- A recipe for finding pentagons: http://burtleburtle.net/bob/tile/plane.html
- Program code - Find a tiling for my bathroom floor (by Bob Jenkins, 1998): http://burtleburtle.net/bob/c/tileprog.c
The New Pentagonal Tiling - 2015
In July Professors Casey Mann, Jennifer McLoud and Undergraduate student David Von Derau of the University of Washington Bothell announced that they discovered the 15th kind of pentagon that can tile a plane.
The nonregular pentagons with the angles pointing outward, that can "tile the plane": angles A=60, B=135, C=105, D=90, E=150 and a = 2b = (√6 - √2)c = 2d = 2e (Image by Prof. Casey Mann).
There are now 15 known convex pentagons, or nonregular pentagons with the angles pointing outward, that can "tile the plane."
• Reinhardt (1918) - pentagon type 1-5
• Kershner (1968) and James (1975) - pentagon type 6-8 and pentagon type 10
• Rice (1977) - pentagon type 9,11-3
• Stein (1985) and Mann/McLoud/Von Derau (2015) - pentagon type 14,15.
Source of image: Ed Pegg Jr, "Pentagon Tilings", Wolfram Demonstrations Project, http://demonstrations.wolfram.com/PentagonTilings/. See and Coding new pentagon tiling by Ed Pegg Jr (Groups: Mathematics, Geometry, Graphics and Visualization, Wolfram Language). "With all the interest in pentagons, I figured I should make a Demonstration for tetratoid pentagons, where twelve irregular pentagons can make a polyhedron. But I haven't found the intersection between tetratoid pentagons and tiling pentagons. What sort of image can you make from these or other pentagons?" - http://community.wolfram.com/groups/-/m/t/550169.
Images suggestive of a demonstrative animation is at adress: http://imgur.com/gallery/gjSJx .
About this discovery„If you think that such major problems are solved by teams of scientists working directly on them, then you have no clue how science works. It's small, seemingly unconnected discoveries that eventually add to the tool box that engineers and scientists have to form solutions to major problems. Think about a smart phone...do you think some scientists in a lab "discovered" the smart phone? No, they took decades of applied science in many fields and put it all together to create the phone. Each little piece was necessary to the overall work of making a smart phone, all results of lots of research in all kinds of fields. That is how science and engineering works” comment by Keln, Columbus, United States .
„In my experience in academia I have seen many different types of people. There are math brains really good at diving deeper and deeper into things like this, but impact on sciences are questionable. On the other hand there are people who are really creative, and come up with excellent solutions for everyday problems but they lack theoretical background. I prefer the latter because theoretical brains are the least creative and never see the big picture of problems. Mathematics is a tool that explains the nature of things, but sometimes problems we have not always mathematically expressed.” comment by H Poirot, London, United Kingdom .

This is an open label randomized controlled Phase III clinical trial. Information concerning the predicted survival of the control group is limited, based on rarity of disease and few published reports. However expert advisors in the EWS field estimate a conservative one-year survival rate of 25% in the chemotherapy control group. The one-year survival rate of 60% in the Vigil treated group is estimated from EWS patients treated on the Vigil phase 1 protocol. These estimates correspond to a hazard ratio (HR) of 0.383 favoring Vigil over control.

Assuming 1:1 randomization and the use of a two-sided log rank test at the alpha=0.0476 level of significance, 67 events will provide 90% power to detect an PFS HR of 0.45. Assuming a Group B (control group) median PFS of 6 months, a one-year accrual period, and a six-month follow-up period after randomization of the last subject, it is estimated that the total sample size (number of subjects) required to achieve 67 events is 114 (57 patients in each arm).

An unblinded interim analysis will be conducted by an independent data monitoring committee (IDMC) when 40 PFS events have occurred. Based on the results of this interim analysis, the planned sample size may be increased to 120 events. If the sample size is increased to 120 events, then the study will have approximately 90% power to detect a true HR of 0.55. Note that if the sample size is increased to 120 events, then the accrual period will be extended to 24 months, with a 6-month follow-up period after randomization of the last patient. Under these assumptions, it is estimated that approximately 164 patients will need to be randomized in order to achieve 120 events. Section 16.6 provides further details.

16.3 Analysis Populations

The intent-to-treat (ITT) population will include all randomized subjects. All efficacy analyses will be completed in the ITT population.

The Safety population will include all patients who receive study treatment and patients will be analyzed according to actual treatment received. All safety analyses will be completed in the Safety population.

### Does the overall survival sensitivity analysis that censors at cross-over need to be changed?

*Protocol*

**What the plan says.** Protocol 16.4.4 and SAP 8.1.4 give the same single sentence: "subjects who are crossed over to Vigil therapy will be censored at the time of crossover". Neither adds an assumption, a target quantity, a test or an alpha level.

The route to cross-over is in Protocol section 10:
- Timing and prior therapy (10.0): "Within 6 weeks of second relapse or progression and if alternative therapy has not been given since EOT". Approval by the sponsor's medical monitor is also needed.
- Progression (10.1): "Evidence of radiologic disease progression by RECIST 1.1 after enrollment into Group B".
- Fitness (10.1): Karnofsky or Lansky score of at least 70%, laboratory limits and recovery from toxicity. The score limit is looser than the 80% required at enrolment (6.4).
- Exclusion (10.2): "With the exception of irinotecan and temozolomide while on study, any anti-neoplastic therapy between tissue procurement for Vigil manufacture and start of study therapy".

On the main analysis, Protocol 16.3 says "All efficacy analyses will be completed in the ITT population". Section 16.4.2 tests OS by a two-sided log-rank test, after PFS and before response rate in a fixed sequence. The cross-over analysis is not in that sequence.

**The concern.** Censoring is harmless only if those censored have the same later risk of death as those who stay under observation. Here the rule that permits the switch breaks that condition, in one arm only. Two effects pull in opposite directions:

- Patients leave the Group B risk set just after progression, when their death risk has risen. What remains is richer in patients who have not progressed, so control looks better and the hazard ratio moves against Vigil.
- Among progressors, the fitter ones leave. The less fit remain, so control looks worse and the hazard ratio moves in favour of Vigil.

- "Undergraduate student writes computer program to speed up the discovery process", The University of Washington Bothell School of Science, Technology, Engineering and Mathematics, Press Releases, http://www.uwb.edu/news/press/2015/081415
- Alex Bellos, Attack on the pentagon results in discovery of new mathematical tile, 11 august 2015, http://www.theguardian.com
- Ellie Zolfagharifard, Mathematicians find new 'perfect shape' that solves one of their most complex problems, http://www.dailymail.co.uk/
- Mike James, Computer Finds New Pentagonal Tiling - With Some Human Help, 15 August 2015, http://www.i-programmer.info/news/
- David E. Joyce, Mathematical Problems By Professor David Hilbert (International Congress of Mathematicians at Paris in 1900), http://www.clarku.edu/~djoyce/hilbert/
- Eyder Peralta, With Discovery, 3 Scientists Chip Away At An Unsolvable Math Problem, 14 August 2015, http://www.npr.org/
- Ed Pegg Jr, "Pentagon Tilings", Wolfram Demonstrations Project, http://demonstrations.wolfram.com/
- Ed Pegg Jr, "Pentagon Tilings", http://www.wolframalpha.com/
- Ed Pegg Jr, Material added on Martin Gardner's Centerary, www.mathpuzzle.com
- Suzanne Alejandre, What Is a Tiling, Drexel University, http://mathforum.org/l
- Suzanne Alejandre, What Is a Tessellation?, Drexel University, http://mathforum.org/
- Suzanne Alejandre, Tilings and Tessellations , Drexel University, http://www.scienceu.com/
- Marjorie Rice, https://sites.google.com/
- Bob Jenkins, http://burtleburtle.net/
- David Eppstein, Geometry Junkyard, computational and recreational geometry pointers, Theory Group, ICS, UC Irvine, http://www.ics.uci.edu/~eppstein/, http://www.ics.uci.edu/~eppstein/junkyard/heesch/
- Jaap Scherphuis, http://www.jaapsch.net/
- Livio Zucca, Equilateral Pentagons. That Tile The Plane And Their Different Tilings, http://web.archive.org/
- Casey Mann, Heesch's Problem, http://math.uttyler.edu/cmann/
- Pentagonal tiling, https://en.wikipedia.org/wiki/Pentagonal_tiling
- Tessellation, https://en.wikipedia.org/wiki/Tessellation
- Euclidean tilings of convex regular polygons, https://en.wikipedia.org/
- Animations Demo, http://imgur.com/gallery/gjSJx